Not so fast.
I know there were plenty of you planning fanfare and jubilation this weekend as you went to sleep Saturday night anticipating that, while bleary-eyed, fuzzy-headed,and tired while heading to brunch Sunday morning, it would be the last time you’d worry about setting whatever actual clocks you have left in your life ahead one hour.
On March 12 daylight saving time begins. We spring forward an hour. And that was supposed to be it. Enough Americans had groused loudly enough and for so long that a portion of Congress last year had voted to finally end the practice of “falling back” an hour in the fall.
The Senate had voted to approved the change.
The House of Representatives, however, didn’t get around to closing the deal and now the issue must be re-discussed and refined this year, with a new batch of Congressional representatives discussing the merits and disadvantages of manipulating time.
It’s an issue that elicits strong feelings from people who have time to kill getting worked up about these things. For example, Florida senator Marco Rubio eloquently called the practice of changing clocks back and forth “stupid.”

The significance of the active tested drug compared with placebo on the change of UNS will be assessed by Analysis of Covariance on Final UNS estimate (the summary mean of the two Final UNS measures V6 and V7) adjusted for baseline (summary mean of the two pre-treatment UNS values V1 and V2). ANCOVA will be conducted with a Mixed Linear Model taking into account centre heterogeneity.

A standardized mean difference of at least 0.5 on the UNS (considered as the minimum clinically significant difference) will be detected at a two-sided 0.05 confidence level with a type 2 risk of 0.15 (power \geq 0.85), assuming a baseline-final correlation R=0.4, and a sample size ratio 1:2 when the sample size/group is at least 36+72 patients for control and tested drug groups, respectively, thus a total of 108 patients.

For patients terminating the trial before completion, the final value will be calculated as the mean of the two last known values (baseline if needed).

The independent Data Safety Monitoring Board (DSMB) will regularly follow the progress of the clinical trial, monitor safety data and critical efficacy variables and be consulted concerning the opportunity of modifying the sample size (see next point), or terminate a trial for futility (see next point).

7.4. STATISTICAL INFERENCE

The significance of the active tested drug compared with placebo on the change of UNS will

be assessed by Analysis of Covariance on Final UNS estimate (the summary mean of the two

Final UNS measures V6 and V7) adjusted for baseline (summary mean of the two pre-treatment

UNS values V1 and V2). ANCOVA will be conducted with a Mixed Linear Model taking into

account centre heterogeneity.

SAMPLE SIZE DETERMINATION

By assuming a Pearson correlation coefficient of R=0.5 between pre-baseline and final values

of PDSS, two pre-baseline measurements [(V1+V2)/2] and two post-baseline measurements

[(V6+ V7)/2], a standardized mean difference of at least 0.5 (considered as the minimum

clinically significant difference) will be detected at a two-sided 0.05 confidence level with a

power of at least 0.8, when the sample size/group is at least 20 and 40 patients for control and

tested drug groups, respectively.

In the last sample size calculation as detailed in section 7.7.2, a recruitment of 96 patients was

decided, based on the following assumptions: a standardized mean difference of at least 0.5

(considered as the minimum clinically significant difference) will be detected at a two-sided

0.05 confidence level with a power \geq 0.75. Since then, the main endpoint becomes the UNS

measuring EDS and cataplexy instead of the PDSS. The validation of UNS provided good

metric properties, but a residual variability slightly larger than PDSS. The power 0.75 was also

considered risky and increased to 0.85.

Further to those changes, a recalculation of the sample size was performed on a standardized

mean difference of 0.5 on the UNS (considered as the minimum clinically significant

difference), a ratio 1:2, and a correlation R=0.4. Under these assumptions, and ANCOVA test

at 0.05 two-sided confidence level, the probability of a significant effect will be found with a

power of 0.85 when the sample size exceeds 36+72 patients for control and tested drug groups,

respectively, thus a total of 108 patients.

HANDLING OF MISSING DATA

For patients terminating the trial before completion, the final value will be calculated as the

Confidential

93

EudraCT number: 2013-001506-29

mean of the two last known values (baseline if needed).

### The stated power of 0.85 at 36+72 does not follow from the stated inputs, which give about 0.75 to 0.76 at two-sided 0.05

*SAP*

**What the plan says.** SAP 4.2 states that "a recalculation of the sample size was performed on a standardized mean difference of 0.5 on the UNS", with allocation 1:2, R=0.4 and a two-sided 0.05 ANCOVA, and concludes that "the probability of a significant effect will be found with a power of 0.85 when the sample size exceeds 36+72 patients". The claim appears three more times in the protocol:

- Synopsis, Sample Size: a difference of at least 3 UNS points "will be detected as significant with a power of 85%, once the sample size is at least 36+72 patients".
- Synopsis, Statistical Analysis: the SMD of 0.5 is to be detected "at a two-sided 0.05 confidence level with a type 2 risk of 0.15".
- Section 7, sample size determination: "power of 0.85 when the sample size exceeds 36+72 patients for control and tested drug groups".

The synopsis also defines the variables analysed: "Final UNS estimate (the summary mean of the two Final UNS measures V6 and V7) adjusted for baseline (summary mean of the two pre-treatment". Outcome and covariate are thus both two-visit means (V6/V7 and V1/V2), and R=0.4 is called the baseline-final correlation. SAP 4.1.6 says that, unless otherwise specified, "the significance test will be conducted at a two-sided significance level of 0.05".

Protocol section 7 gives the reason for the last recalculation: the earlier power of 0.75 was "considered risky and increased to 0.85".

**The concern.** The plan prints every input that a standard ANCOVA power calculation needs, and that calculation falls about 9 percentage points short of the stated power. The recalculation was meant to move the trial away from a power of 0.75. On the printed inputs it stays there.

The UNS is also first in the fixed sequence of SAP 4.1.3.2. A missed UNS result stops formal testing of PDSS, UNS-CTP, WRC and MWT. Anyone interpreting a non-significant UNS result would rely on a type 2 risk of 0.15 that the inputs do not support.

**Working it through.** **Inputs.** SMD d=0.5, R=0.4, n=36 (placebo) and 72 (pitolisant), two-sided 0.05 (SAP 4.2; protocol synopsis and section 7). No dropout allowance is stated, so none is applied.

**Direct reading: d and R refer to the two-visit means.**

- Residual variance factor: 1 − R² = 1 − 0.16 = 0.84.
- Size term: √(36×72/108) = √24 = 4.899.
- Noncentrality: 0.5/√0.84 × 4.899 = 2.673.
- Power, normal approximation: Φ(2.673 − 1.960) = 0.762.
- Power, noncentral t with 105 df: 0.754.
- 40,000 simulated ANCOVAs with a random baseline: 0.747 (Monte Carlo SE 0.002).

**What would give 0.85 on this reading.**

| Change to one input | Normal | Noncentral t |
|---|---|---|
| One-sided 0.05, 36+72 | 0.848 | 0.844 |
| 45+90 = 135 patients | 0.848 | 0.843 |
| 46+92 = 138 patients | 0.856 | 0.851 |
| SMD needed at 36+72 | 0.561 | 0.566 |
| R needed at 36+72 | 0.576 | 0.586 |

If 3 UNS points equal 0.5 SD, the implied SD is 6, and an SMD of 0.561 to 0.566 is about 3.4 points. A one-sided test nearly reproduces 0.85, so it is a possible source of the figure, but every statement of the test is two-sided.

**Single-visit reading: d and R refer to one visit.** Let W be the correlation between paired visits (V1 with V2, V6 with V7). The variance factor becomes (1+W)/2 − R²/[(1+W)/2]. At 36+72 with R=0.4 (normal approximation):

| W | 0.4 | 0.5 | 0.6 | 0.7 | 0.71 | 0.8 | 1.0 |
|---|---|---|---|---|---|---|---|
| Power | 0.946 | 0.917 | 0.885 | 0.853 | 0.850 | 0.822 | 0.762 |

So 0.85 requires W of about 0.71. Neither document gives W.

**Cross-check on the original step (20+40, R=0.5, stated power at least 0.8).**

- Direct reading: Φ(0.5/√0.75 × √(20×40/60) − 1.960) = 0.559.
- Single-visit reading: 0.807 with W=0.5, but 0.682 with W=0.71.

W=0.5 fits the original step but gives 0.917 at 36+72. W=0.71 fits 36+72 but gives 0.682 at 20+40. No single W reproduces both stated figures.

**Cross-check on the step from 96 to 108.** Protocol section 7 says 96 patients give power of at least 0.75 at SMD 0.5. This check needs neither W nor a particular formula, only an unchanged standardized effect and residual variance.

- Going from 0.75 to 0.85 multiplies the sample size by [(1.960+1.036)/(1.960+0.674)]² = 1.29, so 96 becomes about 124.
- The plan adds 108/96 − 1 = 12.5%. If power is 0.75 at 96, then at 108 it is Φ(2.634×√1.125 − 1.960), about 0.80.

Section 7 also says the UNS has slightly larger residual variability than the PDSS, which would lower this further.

Proponents of setting clocks ahead so that it stays lighter longer argue it benefits children who don’t have to come home from school in the dark. And it allows more people ample opportunity to enjoy the outdoors while the sun is still shining. After all, everyone knows texting, taking selfies and scrolling social media on your phone from an outdoor patio at the local brew house is much easier and safer to do when it stays sunny until 8 p.m. and later.
On the other hand, those same students, workers and drivers, are starting their days on the dark side, rumbling along half dazed because they have not yet grown accustomed to getting started an hour early. And those outdoor enthusiasts from the patio? Those poor souls have to rely on those awful gym fluorescent bulbs because the outside lighting is too dark at 6 a.m.
As a nation we’ve grown accustomed to underfunded schools, inadequate healthcare for everyone, extreme poverty and child hunger, rampant homelessness, climate change fueled natural disasters, systemic racism and mass shootings because of lax gun laws, treating them like inconveniences. Maybe it’s time we establish priorities rather than look for ways to run out the clock.